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A Good Year - Ridley Scott interview

Ridley Scott, director of A Good Year

Compiled by Jack Foley

IN THE following interview, conducted in New York, director Ridley Scott discusses A Good Year as well as his love for filmmaking.

Q: How did the film come about with author Peter Mayle, I know the two of you are good friends?
A: I have had a lovely house and a vineyard in Provence for 15 years and love being there. Peter Mayle has lived there for 30 years and he’s an old friend of mine from advertising. He has been very successful with his books about Provence. Four years ago I went to see him said: “I have an idea, we should make a film about this place.” I was at his house at the time and we talked about it, half drunk. I convinced him about the project and the upshot was that he wrote the book A Good Year and we then devised the screenplay.

Q: How enjoyable was the experience of making this film?
A: It was enormously enjoyable. I live 15 minutes from anywhere that you see in the movie. The region has been a haven for me. I spent five months there making the movie. As it got closer to making the film and it became a reality, I started to feel guilty. I thought: “They’re paying for this and it’s eight minutes from my house.” I felt lucky. But it turned out well.

Q: Was it hard to maintain detachment because you know the subject and area so well?
A: No it was easy because I was so entrenched in the area. I wanted to make an edgy, romantic, comedic story about this area and I told Peter (Mayle) that I we needed to make it as crisp and sharp as possible, not hazy.

Q: Why were you so passionate about this story?
A: I do like to make films with a political theme, but sometimes it’s nice simply to make people laugh. That’s the hardest thing to do in fact. The film is fun; it’s about lightening up and enjoying life. I love that region of France, it’s beautiful. If I’m feeling stressed I often go down there – I sometimes go by myself, get off the plane and drive to the house.

After all these years there, I still haven’t bought a car. So I rent one, then zip along from the airport for 30 minutes. When I arrive, I walk in, slam the door and there’s absolute silence. I love it and the housekeeper has always made a great lunch or dinner for me. It’s magical – the smell, the sounds, everything…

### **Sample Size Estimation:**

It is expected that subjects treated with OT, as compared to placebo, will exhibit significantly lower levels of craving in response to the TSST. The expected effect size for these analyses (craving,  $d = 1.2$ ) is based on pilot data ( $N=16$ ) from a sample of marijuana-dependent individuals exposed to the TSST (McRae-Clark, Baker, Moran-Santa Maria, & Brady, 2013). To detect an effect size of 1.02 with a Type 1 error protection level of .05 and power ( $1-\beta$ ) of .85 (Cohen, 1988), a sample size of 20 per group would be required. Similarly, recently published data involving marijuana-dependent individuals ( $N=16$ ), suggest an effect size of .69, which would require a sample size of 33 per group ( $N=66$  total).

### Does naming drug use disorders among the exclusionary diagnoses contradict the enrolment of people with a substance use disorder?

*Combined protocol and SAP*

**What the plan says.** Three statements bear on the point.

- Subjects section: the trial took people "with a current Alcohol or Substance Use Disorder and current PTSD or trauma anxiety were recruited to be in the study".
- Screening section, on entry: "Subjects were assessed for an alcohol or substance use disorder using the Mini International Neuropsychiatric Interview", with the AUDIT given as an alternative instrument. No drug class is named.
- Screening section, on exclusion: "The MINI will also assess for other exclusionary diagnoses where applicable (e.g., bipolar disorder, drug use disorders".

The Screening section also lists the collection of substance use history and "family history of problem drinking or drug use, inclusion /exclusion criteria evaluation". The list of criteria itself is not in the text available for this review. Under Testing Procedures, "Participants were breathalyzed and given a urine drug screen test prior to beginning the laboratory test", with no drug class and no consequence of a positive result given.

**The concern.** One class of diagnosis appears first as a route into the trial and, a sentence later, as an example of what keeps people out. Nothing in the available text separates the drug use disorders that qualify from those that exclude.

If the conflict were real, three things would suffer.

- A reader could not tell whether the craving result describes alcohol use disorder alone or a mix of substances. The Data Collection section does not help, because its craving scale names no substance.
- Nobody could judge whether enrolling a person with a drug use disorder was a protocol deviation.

Q: Do you make and sell your own wine?
A: No I haven’t done because I have not had the time. But now it’s inevitable that I’m going to do it, I’ve been improving and developing a good grape for 15 years. In the past, I’ve sold the grapes to the co-operative. But I’ve been told the grape is pretty good and that I could now make a good wine, so I’m looking into it right now – although the French wine makers have been experiencing a pretty rough time recently because the world market is undercutting them.

There’s great wine from Australia, New Zealand, South Africa, Chile and, of course, California. But there’s nothing like a really great French wine, they’re so well balanced. The better the wine, the less you feel the effects I think.

Q: Why do enjoy working with Russell Crowe?
A: I like to work with Russell, we get on very well and that makes my job a lot easier. Some actors – you work with them once and don’t even think about working with them again. I always feel that there’s an endless depth to what Russell is capable of doing in his work. He has a very natural talent and I don’t know where it comes from, but it’s always very real and wonderful.

Q: A lot of people may not realize that Russell Crowe had comic potential, he’s very funny in this film, had you seen that in him before?